Program Notes © 2017 by Miriam Villchur Berg*

Trio Solisti

Maria Bachmann, violin
Alexis Pia Gerlach, cello
Fabio Bidini, piano

Sunday, August 27, 2017, 4 pm

New Foundations: Toward a Modern Chamber Music Repertoire is a mini-festival of chamber music composed in the last thirty years.
The series is supported in part by an award from the National Endowment for the Arts.

The Sixth of Seven Programs this Season Honoring the Composers Aaron Jay Kernis,
Johannes Brahms, and Antonín Dvořák


Piano Trio No. 2 in G Minor, Op. 26 (1879)     Antonín Dvořák (1841-1904)
Allegro moderato
Scherzo. Presto
Finale. Allegro non tanto

Piano Trio No. 2 (2017)     Jennifer Higdon (b. 1962)
Commissioned for Trio Solisti


Piano Trio No. 1 in B-Flat Major, D. 898, Op. 99 (1827)    Franz Schubert (1797-1828)
Allegro moderato
Andante, un poco mosso
Scherzo: Allegro
Rondo: Allegro vivace


Saturday, September 2, 8 pm.   |   Jazz at the Maverick   |   In the Spirit of Don Cherry   |   Karl Berger Octet

Sunday, September 3, 4 pm   |   Concert for the Friends of Maverick   |   The Horszowski Trio
Music of Schubert, Mendelssohn, and Daron Hagen.

A sixty-minute program with no intermission. Regular Maverick tickets are not valid for this event and there
is no “Rock Bottom” seating. Admission is by contribution only. A donor of $50 receives one ticket; a donor of
$100 or more receives two. Reception for the Friends of Maverick follows the concert.

The Yamaha DC7XE grand piano in the Maverick Concert Hall is
a generous loan from Yamaha Artists Services.



Trio Solisti has forged a reputation as “the most exciting piano trio in America,” (The New Yorker) with a passionate performance style that combines exceptional virtuosity and musical insight. The ensemble possesses a repertoire that encompasses both the standards and works by contemporary composers, and rave reviews follow the trio throughout its concert tours. Noted Wall Street Journal critic Terry Teachout proclaimed that Trio Solisti is “the group that to my mind has now succeeded the Beaux Arts Trio as the outstanding chamber music ensemble of its kind.” The New York Times called it “probably the finest American [piano trio] currently on the field,” and the trio was praised by The Washington Post for a “transcendent performance.”

Trio Solisti is comprised of violinist Maria Bachmann, cellist Alexis Pia Gerlach, and pianist Fabio Bidini. Founded in 2001, the ensemble has performed on major concert series, including Great Performers at Lincoln Center, the People’s Symphony concerts at Town Hall, the Washington Performing Arts Society at the Kennedy Center, Seattle’s Meany Hall, and La Jolla’s Revelle Series. In 2015, the trio performed a three-concert series at Weill Recital Hall at Carnegie Hall, presenting the complete piano chamber music of Johannes Brahms, with guest artists Anthony McGill (clarinet), Jesse Mills (violin), Richard O’Neill and Hsin-Yun Huang (viola), and Julie Landsman (French horn).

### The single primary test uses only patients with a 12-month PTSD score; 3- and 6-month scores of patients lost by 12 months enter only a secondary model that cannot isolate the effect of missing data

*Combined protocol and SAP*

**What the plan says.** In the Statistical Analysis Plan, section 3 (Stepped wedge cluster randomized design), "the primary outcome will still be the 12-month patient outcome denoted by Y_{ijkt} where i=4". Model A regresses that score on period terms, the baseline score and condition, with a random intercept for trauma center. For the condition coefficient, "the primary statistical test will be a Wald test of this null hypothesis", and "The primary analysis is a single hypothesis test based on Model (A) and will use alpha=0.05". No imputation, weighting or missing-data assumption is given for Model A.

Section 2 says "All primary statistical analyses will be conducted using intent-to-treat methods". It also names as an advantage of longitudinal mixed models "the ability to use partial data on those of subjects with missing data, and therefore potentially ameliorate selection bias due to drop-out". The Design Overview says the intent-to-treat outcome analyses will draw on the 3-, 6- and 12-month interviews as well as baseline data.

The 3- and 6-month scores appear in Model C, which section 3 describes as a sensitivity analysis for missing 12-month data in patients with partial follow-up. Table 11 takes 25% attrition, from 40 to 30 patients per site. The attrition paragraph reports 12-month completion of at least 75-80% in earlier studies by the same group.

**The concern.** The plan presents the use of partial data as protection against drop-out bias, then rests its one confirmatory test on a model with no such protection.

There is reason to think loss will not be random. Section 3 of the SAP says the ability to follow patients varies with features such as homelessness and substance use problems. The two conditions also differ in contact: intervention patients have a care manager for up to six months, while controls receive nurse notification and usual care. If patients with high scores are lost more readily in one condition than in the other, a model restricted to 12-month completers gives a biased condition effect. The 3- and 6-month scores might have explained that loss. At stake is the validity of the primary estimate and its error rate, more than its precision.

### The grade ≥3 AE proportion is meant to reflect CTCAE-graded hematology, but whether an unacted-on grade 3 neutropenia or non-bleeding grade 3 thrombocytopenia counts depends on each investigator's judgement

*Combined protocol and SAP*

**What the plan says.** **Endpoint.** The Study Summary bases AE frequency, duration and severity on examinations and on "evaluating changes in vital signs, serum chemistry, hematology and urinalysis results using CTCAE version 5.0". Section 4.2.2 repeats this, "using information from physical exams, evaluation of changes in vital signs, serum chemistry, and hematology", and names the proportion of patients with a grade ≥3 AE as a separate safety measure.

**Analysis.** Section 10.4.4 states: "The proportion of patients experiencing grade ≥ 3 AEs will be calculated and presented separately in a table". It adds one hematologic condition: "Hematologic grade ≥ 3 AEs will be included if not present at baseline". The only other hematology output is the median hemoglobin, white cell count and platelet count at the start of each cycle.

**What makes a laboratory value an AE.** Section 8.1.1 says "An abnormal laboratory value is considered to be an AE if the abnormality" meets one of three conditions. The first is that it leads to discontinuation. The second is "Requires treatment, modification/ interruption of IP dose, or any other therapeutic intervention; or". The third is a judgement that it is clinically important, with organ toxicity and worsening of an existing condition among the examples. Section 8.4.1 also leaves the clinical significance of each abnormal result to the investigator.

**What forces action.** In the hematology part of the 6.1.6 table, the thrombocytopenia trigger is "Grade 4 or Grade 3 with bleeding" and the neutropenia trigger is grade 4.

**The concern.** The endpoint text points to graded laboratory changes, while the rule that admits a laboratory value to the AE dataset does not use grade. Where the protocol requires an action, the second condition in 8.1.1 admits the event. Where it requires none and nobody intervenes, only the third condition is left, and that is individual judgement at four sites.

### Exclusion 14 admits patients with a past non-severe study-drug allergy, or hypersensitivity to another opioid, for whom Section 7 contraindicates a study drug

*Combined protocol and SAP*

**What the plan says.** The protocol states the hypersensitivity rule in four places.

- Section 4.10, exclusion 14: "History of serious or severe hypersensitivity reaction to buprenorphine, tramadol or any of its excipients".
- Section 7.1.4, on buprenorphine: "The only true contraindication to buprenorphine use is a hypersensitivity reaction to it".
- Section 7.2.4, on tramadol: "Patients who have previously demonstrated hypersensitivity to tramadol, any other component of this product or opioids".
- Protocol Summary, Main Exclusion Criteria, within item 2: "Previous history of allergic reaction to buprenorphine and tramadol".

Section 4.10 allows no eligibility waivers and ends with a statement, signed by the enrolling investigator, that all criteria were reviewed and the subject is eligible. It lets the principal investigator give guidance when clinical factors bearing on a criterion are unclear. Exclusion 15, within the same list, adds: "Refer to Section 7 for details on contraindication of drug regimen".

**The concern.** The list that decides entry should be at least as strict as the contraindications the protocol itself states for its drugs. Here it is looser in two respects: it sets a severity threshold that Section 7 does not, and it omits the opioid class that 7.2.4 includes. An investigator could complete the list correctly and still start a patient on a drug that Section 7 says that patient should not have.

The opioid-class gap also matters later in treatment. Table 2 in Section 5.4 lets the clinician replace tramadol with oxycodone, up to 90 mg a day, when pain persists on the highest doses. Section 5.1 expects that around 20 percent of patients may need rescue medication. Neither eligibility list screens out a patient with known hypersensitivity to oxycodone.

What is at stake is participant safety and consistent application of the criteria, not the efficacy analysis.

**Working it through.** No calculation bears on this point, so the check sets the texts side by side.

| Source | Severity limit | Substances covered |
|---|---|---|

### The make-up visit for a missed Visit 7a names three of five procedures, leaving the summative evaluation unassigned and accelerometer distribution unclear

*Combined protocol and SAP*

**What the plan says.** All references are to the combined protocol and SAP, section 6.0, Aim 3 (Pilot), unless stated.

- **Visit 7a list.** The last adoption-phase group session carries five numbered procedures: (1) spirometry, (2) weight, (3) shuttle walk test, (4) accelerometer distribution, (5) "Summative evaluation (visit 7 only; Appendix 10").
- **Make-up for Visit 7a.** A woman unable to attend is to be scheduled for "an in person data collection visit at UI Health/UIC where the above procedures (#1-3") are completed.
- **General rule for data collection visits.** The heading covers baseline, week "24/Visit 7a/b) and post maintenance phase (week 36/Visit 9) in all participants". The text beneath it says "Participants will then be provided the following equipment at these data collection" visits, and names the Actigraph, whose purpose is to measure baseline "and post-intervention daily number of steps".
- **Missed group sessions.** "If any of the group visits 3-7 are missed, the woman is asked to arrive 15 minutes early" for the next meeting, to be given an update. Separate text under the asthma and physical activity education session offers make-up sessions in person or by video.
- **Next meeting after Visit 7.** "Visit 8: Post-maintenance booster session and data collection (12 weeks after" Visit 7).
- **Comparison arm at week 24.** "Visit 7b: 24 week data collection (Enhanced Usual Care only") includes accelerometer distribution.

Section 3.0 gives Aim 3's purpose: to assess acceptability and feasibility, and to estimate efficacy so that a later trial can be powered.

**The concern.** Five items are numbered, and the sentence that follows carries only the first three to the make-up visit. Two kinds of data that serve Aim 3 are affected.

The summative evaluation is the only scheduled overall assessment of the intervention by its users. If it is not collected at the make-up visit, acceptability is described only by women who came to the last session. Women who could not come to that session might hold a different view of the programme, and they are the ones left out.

The trio’s 2016-2017 season included the world premiere of Pulitzer Prize-winner Jennifer Higdon’s Piano Trio No. 2, co-commissioned for the ensemble by the Arizona Friends of Chamber Music and the Harvard Musical Association. The trio also performed at the Dallas Chamber Music Society, Chamber Music Monterey Bay, the Chamber Music Society of Salt Lake, Chamber Music Tulsa, the Society of the Four Arts in Palm Beach, Chamber Music @ Beall (University of Oregon), and Syracuse Friends of Chamber Music. Other leading composers with whom the trio has collaborated are Lowell Lieberman, Philip Glass, Kevin Puts, and Paul Moravec, whose Tempest Fantasy (written for Trio Solisti) won the 2004 Pulitzer Prize.

Trio Solisti is a prolific recording ensemble, it’s two-CD set Tchaikovsky & Rachmaninoff Trios was released on Bridge Records in 2016. The ensemble won widespread critical acclaim for its 2014 recording of the Ravel and Chausson piano trios. The New York Times raved, “startlingly fresh and fascinating... plenty of fire and excitement in this standout recording.” Gramophone Magazine described it as “a performance of kaleidoscopic hues, beauty of sound, and bountiful panache. Whether silken or sweeping, the music receives idiomatic and sophisticated treatment as shaped by these keenly perceptive artists.” The trio’s earlier recordings are Dvořák Trios, Café Music, Brahms Trios, Tempest Fantasy, and the ensemble’s own arrangement of Mussorgsky’s Pictures at an Exhibition.

Trio Solisti has returned annually to Maverick Concerts for more than ten years, and this year proudly marks its twelfth year as ensemble-in-residence at Adelphi University in Garden City, New York. The trio has presented thirteen seasons of Telluride MusicFest, its annual summer chamber music festival in Colorado.


When his first attempt at an opera was unsuccessful (it was too challenging for the musicians), Dvořák took the setback as a sign, and decided to change his compositional direction. He began studying Slavonic folklore, and moved away from the pervasive influence of German composers. The Piano Trio in G Minor, Op. 26 is clearly marked on the manuscript “Piano Trio No. 2,” although we know it was actually the fourth one he had written. Apparently he took to heart the lesson of his great benefactor, Johannes Brahms, and destroyed any works he felt were unworthy.

The Trio opens (Allegro moderato) with two dramatic chords, followed by a gentle theme based on musical turns. These big chords return periodically to punctuate the sweeping, waltz-like melody. A second theme, introduced by the cello, is also based on a musical figuration, a sort of slowed-down trill.